Violent crime and leaded gasoline: An elemental link?

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For twenty years, people have been arguing over what produced a global drop in violent crime through the 1990s and early 2000s. Some thought poverty-reduction and education. Others said better policing or more jails. But now one writer says the key factor was the rise and fall of leaded gasoline. We find out why more and more researchers think the switch to unleaded gasoline was the best thing we ever did to fight violent crime.





Violent crime and leaded gasoline: Reporter Kevin Drum


That was the former mayor of New York, Rudy Giuliani, boasting about the dramatic decline in crime in the city during his tenure. The numbers back him up. After skyrocketing in the early 90's, crime rates did drop in New York City and by 2010, violent crime in the Big Apple was down about seventy-five percent. But it's not as if violent criminals went somewhere else. Cities across the U.S., Canada, even Europe all experienced similar drops in violence. New research questions if the "broken window" theory had that much to do with it. Perhaps the real cause of violent crime is more... elemental.

With more on this we were joined by Kevin Drum. He is a staff writer for Mother Jones magazine and he joins us from Irvine, California.

Violent crime and leaded gasoline: International Lead Association

We contacted the International Lead Association for its perspective on this story. No one was available to comment, but it did direct us to this statement on their website.

"Crime is of concern to all of us, so the idea that lead in gasoline may provide both a simple explanation and a solution to this problem is a compelling one. Currently however, none of the authoritative reviews into this subject have conclusively linked lead exposure to criminal behaviour, so further research is still needed."

Violent crime and leaded gasoline: Dianne Saxe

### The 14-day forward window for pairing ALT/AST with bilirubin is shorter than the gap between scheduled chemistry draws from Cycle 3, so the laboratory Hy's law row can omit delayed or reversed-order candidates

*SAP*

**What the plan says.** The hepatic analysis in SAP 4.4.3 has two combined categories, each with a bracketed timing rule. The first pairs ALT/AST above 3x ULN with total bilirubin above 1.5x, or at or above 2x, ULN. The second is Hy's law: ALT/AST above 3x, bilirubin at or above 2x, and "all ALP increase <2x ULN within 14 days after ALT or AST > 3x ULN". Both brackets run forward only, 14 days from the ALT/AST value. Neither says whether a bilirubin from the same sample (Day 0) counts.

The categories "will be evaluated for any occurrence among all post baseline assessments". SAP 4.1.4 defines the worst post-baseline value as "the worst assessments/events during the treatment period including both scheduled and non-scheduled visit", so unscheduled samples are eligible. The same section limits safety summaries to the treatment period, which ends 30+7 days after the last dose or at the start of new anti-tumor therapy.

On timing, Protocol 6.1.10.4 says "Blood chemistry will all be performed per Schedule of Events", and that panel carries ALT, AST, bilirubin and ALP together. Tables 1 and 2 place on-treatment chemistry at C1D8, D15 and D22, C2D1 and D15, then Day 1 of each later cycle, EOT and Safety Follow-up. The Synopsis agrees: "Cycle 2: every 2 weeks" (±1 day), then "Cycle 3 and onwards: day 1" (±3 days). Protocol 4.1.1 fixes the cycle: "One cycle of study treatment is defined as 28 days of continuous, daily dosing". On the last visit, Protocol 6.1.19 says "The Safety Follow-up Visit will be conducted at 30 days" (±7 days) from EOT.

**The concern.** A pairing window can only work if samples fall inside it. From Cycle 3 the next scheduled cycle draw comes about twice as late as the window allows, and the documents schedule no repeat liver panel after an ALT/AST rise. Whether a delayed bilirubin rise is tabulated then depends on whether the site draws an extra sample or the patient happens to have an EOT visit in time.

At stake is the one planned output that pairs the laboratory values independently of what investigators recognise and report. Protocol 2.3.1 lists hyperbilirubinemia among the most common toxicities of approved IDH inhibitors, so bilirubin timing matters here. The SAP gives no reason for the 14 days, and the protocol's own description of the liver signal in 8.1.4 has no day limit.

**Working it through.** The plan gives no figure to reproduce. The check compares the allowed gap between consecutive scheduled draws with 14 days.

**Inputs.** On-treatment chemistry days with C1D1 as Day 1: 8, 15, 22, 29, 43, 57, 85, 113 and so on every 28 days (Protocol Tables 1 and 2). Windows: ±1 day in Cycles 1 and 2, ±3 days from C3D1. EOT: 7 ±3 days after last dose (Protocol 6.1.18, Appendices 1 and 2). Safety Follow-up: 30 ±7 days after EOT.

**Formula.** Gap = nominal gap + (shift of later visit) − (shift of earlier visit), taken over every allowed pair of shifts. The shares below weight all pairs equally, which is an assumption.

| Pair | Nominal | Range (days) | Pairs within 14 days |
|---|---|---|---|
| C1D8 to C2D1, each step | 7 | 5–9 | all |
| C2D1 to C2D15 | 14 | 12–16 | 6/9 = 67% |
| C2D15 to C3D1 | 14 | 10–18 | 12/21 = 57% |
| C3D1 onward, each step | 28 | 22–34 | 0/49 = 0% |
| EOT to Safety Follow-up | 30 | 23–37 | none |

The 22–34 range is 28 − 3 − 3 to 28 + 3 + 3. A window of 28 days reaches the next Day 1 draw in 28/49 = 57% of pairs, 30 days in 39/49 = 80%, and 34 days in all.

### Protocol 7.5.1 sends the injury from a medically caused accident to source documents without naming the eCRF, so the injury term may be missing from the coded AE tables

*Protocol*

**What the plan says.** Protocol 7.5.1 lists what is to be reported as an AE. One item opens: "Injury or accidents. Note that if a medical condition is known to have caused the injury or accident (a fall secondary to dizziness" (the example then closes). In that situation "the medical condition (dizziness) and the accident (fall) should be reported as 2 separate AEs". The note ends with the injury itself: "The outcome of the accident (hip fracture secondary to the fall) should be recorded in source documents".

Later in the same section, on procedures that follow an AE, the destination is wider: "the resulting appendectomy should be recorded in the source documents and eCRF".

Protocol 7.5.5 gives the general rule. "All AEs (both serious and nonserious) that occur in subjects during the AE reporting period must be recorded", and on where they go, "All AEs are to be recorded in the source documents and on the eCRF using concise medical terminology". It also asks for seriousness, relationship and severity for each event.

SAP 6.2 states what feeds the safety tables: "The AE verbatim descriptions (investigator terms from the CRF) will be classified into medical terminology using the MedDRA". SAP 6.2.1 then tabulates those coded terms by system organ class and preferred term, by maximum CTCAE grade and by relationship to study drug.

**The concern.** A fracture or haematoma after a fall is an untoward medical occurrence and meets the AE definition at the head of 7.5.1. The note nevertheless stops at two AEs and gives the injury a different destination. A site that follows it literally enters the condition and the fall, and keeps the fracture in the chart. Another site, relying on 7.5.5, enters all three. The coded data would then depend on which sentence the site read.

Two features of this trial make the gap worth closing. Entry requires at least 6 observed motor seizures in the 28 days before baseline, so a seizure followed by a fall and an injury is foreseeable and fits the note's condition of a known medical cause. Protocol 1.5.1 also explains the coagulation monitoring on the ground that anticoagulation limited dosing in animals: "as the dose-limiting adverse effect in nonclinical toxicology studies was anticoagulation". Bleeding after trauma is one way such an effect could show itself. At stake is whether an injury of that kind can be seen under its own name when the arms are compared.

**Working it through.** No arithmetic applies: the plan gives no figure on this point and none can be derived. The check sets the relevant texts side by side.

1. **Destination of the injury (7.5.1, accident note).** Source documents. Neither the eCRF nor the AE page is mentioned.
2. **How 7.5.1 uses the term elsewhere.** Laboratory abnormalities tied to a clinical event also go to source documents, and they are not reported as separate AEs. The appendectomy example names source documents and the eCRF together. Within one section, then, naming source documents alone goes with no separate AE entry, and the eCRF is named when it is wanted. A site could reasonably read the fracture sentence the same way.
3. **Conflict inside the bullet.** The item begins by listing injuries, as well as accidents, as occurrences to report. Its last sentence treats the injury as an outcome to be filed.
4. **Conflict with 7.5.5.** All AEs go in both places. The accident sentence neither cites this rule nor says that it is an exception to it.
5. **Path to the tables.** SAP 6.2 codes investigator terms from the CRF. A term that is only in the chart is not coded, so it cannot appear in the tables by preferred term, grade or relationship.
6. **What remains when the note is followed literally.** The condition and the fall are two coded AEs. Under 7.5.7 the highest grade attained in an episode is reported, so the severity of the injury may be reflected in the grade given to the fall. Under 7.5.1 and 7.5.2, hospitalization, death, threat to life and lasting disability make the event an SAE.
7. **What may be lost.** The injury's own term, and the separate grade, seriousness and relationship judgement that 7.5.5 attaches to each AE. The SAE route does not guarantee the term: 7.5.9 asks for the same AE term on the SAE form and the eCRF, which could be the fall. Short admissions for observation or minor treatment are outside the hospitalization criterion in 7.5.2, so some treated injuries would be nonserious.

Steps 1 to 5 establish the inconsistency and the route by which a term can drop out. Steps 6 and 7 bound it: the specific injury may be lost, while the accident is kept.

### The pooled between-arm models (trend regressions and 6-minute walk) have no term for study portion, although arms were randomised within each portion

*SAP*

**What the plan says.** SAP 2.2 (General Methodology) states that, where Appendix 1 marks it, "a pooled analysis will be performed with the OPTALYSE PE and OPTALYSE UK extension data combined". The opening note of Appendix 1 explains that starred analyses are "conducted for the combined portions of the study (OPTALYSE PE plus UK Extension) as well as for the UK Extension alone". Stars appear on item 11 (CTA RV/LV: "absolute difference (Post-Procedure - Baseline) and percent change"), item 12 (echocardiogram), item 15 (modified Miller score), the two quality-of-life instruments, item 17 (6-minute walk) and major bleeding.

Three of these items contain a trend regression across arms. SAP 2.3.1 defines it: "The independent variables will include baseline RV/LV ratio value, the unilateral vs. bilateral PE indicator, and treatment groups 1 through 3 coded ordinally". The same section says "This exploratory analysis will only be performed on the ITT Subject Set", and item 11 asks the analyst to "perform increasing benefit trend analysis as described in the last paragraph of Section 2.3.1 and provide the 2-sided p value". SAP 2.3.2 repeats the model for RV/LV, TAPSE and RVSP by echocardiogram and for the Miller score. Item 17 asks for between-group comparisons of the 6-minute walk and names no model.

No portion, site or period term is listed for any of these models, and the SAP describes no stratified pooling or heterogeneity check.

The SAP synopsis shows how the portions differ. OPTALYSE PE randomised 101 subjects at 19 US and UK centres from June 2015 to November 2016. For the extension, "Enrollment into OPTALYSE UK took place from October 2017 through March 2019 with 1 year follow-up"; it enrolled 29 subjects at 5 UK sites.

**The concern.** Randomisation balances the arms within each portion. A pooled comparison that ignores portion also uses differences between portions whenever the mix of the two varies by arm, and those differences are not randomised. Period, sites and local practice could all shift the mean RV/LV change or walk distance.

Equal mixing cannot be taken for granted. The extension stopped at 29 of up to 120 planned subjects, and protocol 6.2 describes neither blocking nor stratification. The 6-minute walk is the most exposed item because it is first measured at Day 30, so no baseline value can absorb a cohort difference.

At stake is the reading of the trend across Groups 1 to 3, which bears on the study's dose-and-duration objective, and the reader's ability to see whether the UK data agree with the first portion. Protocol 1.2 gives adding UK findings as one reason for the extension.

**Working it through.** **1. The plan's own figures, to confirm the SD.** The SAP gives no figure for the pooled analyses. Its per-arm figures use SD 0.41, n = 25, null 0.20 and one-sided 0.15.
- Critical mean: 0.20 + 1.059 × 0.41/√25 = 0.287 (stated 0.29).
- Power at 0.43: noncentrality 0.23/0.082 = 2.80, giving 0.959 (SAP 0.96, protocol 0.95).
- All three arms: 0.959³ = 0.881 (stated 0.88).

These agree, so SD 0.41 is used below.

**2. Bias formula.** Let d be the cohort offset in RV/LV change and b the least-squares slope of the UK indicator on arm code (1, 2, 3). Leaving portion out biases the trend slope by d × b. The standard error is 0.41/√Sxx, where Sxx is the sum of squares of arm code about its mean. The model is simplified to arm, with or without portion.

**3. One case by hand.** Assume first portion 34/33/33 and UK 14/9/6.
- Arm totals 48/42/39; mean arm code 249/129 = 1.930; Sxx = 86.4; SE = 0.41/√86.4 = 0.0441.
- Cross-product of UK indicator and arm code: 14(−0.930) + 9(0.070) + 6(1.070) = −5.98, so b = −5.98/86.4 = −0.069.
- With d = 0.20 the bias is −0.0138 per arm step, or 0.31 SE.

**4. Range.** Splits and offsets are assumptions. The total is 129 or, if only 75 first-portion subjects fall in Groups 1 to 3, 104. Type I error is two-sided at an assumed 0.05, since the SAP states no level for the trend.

Now, whether lead is a criminal element, it's still one you want to avoid. Despite efforts to protect Canadians from exposure, leaded gasoline is not just an historical footnote. To tell us more, we were joined by Dianne Saxe, one of Canada's top environmental lawyers. She was in Toronto.

Violent crime and leaded gasoline: Government Statement

We invited Health Canada to respond to the concerns about lead. In a statement it said the government has developed many regulations and guidelines to reduce lead in cosmetics, drinking water, food, natural health and drug products, tobacco, industrial releases, and other sources such as soil and air. Also, Health Canada recently assessed the current scientific information on lead, and health effects of lead are occurring at lower levels than previously thought. It is now working on updating guidelines for soil quality and drinking water quality for lead, and revising blood lead guidance for health providers and public health officials.

Environment Canada also sent us a statement saying that recent reporting shows leaded fuel use in competition vehicles represents only three-thousandths of a percent of total gasoline use in Canada.

This segment was produced by The Current's Shannon Higgins.

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